Can Fracking be Considered Renewable Energy? | KCET
Can Fracking be Considered Renewable Energy?
Every once in a while a news item comes along in which someone points to natural gas as the gateway to our renewable energy future. This week, for example, the Santa Rosa Press Democrat said of a new 300-megawatt gas-fired power plant in Lodi, "The new plant... will help play backup to renewable sources of electricity, such as wind and solar power, that can be affected by weather."
It's not just power generation in which gas gets a green gloss: Compressed Natural Gas is a widely used "alternative" fuel in California vehicles. And many solar power plants use natural gas as a backup fuel, generating up to a quarter of their output by burning gas. But can natural gas, made extremely inexpensive these days by the process of hydraulic fracturing, really be considered "renewable"?
The easy answer is "no." Natural gas as produced from wells, fracked or otherwise, is a fossil fuel. Burning it adds carbon dioxide to the atmosphere that wasn't there before. And the process of fracking adds another dimension to the non-renewablility of the end product: if you destroy groundwater and other aspects of the landscape in order to get your fuel, then you probably shouldn't call that fuel renewable even if it's completely carbon-free.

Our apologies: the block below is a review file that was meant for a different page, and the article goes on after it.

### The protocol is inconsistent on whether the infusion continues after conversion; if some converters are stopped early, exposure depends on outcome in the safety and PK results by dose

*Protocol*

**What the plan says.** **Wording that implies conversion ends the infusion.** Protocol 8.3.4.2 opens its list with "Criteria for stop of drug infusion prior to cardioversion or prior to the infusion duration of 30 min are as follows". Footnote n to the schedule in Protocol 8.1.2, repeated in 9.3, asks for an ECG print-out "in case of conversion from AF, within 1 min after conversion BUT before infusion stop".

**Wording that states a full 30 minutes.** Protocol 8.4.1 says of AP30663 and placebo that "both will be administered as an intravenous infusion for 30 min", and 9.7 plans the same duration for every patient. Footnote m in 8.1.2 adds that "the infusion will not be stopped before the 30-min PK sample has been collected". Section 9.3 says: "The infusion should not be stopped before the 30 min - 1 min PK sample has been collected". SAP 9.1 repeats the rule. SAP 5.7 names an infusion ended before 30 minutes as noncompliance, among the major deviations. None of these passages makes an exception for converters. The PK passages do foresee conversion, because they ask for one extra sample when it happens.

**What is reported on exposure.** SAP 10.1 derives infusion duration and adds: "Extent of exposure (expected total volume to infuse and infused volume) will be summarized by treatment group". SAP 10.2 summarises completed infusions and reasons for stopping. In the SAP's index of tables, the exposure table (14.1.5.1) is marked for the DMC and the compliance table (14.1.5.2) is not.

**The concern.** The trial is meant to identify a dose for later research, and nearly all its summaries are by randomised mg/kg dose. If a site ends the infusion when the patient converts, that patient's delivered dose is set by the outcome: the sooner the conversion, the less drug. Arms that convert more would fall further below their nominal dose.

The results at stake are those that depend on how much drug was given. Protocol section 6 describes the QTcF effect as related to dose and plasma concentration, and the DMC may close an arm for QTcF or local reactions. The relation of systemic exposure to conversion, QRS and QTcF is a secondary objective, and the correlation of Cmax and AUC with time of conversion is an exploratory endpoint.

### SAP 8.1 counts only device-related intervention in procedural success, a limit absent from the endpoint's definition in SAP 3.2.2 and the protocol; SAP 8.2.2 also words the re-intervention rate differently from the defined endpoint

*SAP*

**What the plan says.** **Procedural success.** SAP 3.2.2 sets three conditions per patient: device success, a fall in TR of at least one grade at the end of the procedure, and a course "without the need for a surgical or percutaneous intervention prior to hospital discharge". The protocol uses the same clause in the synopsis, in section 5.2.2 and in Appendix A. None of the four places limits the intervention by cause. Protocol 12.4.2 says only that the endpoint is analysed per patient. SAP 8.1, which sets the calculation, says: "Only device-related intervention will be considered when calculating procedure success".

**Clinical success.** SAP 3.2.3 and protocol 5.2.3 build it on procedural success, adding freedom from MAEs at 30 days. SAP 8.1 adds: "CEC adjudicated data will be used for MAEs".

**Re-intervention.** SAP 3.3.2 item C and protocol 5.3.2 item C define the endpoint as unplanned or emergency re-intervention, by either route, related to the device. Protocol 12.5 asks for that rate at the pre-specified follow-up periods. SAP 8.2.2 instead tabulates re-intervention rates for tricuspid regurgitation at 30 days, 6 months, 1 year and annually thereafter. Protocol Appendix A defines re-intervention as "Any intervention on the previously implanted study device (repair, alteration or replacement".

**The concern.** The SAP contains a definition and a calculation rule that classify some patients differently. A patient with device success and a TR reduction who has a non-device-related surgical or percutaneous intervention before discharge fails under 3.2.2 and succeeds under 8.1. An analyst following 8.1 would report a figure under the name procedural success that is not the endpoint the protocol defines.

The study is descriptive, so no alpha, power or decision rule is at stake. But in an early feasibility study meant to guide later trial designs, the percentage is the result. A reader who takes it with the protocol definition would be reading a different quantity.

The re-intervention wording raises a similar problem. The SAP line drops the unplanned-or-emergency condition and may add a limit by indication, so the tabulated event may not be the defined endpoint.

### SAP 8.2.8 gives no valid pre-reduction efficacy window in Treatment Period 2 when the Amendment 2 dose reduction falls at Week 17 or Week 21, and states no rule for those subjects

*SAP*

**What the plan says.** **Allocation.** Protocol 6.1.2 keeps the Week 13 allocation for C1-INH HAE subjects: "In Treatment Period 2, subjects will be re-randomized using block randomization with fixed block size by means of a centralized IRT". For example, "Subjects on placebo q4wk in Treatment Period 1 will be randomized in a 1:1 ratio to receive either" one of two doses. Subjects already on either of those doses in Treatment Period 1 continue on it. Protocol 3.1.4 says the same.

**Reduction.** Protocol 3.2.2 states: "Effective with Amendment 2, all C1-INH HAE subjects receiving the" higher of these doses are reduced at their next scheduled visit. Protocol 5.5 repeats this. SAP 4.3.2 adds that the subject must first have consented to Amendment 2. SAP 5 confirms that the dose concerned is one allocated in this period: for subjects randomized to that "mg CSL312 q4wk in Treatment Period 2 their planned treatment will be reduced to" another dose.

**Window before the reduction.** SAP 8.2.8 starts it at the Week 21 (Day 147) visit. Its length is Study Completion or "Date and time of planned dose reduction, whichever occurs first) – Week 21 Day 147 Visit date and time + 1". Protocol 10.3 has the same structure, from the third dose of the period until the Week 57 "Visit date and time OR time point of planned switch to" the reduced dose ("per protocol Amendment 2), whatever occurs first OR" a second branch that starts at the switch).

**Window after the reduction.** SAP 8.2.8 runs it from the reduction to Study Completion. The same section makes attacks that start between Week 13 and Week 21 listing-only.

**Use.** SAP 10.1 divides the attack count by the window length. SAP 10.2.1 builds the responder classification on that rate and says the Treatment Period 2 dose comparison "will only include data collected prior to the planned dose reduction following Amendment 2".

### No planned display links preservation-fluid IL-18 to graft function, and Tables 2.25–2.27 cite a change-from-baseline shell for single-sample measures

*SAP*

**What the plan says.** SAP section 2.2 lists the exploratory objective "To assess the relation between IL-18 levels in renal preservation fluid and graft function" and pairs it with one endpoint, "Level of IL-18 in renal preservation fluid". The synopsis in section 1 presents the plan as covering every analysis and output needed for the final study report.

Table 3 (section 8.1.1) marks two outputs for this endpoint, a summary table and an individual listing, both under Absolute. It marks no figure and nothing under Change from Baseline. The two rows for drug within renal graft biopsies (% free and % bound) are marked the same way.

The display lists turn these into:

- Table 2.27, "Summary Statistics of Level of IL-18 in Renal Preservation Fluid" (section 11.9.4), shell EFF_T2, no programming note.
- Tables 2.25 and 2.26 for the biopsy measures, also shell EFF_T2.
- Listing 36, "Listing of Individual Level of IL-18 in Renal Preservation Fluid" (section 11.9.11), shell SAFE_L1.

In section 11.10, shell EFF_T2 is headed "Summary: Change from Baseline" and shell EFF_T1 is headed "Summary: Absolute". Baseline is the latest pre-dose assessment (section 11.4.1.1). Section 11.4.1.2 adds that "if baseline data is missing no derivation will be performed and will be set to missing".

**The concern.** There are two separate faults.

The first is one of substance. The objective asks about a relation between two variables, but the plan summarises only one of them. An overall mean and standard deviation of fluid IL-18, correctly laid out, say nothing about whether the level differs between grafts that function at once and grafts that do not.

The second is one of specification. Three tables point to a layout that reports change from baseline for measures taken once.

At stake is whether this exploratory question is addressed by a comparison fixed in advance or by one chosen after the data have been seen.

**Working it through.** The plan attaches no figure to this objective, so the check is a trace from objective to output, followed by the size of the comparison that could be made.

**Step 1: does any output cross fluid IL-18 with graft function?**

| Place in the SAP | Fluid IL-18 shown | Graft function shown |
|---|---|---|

KCET's "SoCal Connected" learned this year that hydraulic fracturing of gas-bearing shale deposits -- the process the natural gas industry wishes we would stop calling "fracking" -- has been going on in California for some time, all but unregulated. A bill is making its way through the state legislature would enact a moratorium on fracking in California until the state government decides how it's going to regulate the practice.
In the meantime, though, and despite growing opposition to the practice, the practice of fracking has spread widely throughout the industry. Breaking up gas-bearing shale with pressurized fluids allows cheaper extraction of more gas from the ground, and so as the practice spread over the last decade production boomed and the price of natural gas crashed. As a result, natural gas is poised to surpass coal as the U.S.'s leading source of electrical power this year. It may have done so already.